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Personality is the particular combination of emotional, attitudinal, and behavioral response patterns of an individual. Personality refers to individual differences in characteristic patterns of thinking, feeling and behaving. The study of personality focuses on two broad areas: One is understanding individual differences in particular personality characteristics, such as sociability or irritability. The other is understanding how the various parts of a person come together as a whole.
Determinants of Personality: Biological:
Hereditary: Personality may be hereditary, that is, transmitted from parents to their children through genetics. Research done on animals has suggested this theory; however, there is inconclusive proof whether this theory may work with humans. It is more likely that only human temperament is transmitted through genetics. Brain: Psychologists find it difficult to empirically relate brain physiology to personality. However, from the electrical stimulation of the brain, they have realized that a better understanding of human personality may come from the study of the brain. Physical Features: Physical characteristics of a person have a tremendous influence on his/her personality. Physical characteristics may include height, weight, attractiveness, skin color, gender, etc.
It is third biological approach to determine personality. Physiologists and psychologists felt that biological functions like brainwave patterns, gastric and hormonal secretions, and fluctuations in blood pressure and skin temperature were beyond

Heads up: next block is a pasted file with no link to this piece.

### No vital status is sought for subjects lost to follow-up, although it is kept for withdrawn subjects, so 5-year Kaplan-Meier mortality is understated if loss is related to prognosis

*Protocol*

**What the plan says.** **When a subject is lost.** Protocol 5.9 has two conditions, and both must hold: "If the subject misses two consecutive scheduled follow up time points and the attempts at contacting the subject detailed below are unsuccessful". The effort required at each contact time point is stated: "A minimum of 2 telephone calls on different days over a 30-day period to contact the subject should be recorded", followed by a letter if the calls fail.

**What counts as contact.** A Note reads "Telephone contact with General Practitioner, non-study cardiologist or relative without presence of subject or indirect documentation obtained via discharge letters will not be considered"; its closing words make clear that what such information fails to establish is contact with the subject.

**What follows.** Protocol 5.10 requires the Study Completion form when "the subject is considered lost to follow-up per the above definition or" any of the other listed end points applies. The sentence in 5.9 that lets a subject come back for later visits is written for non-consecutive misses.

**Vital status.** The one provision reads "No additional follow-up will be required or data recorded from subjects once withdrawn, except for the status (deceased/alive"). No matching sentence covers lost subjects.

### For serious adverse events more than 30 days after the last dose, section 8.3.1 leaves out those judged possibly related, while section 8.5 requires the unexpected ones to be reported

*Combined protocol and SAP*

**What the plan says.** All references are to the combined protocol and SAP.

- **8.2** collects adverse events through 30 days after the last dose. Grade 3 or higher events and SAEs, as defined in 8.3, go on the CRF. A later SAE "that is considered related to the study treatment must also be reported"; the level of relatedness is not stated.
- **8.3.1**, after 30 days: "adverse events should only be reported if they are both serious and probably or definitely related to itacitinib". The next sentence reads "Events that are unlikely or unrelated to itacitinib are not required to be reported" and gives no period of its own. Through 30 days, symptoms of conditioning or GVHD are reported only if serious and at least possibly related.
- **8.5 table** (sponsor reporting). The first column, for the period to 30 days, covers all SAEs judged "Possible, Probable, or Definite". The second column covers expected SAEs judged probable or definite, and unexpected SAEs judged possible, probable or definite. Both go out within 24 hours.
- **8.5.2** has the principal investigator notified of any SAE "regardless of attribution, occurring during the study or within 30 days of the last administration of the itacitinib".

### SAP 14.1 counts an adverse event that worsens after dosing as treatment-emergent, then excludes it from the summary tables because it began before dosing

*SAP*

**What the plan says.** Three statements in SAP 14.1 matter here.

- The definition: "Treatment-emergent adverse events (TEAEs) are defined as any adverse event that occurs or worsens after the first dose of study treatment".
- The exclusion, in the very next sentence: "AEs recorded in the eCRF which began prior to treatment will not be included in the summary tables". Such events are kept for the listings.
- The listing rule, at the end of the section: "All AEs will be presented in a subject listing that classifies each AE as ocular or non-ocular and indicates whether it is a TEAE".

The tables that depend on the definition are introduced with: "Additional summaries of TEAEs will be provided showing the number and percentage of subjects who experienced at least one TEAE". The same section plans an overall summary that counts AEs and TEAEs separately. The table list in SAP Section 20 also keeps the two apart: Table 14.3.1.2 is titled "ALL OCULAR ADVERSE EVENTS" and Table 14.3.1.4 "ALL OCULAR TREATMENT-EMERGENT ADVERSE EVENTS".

Furthermore. a child brought up in a violent home may grow up to be aggressive. These theories are the intrapsychic theory. A person within a culture is expected to behave in a certain way that is acceptable to the whole community.conscious control. social learning theories. the person can learn to control the body process through questions. When we interacted with our parents. and self-theory. individual can learns the internal rhythms of a particular body process through electronic signals that are feedback from equipment which is wired to body. trait theories. psychologists have not found conclusive proof of this concept. there are various personality theories that study the development of personality based on family and social factors. In face. Cultural While culture may be considered to play an influential role in the development of one's personality. Familial & Situational This process is a bit complex and is dependent upon various processes. Nevertheless. For this purpose. there is empirical evidence that the environment parents create at home shapes their child's personality. In this process. Social processes such as our interaction with our parents during childhood may have a great influence on our personalities. we picked up their behavior. . While all these theories differ in their fundamental principles. cultural influences on one's personality may he vast. they all show that the development of personality depends upon social constructs created by society. It is one of the interesting topics to do future research work in personality. type theories. For example. Recent research shows that these functions can be consciously controlled through biofeedback techniques.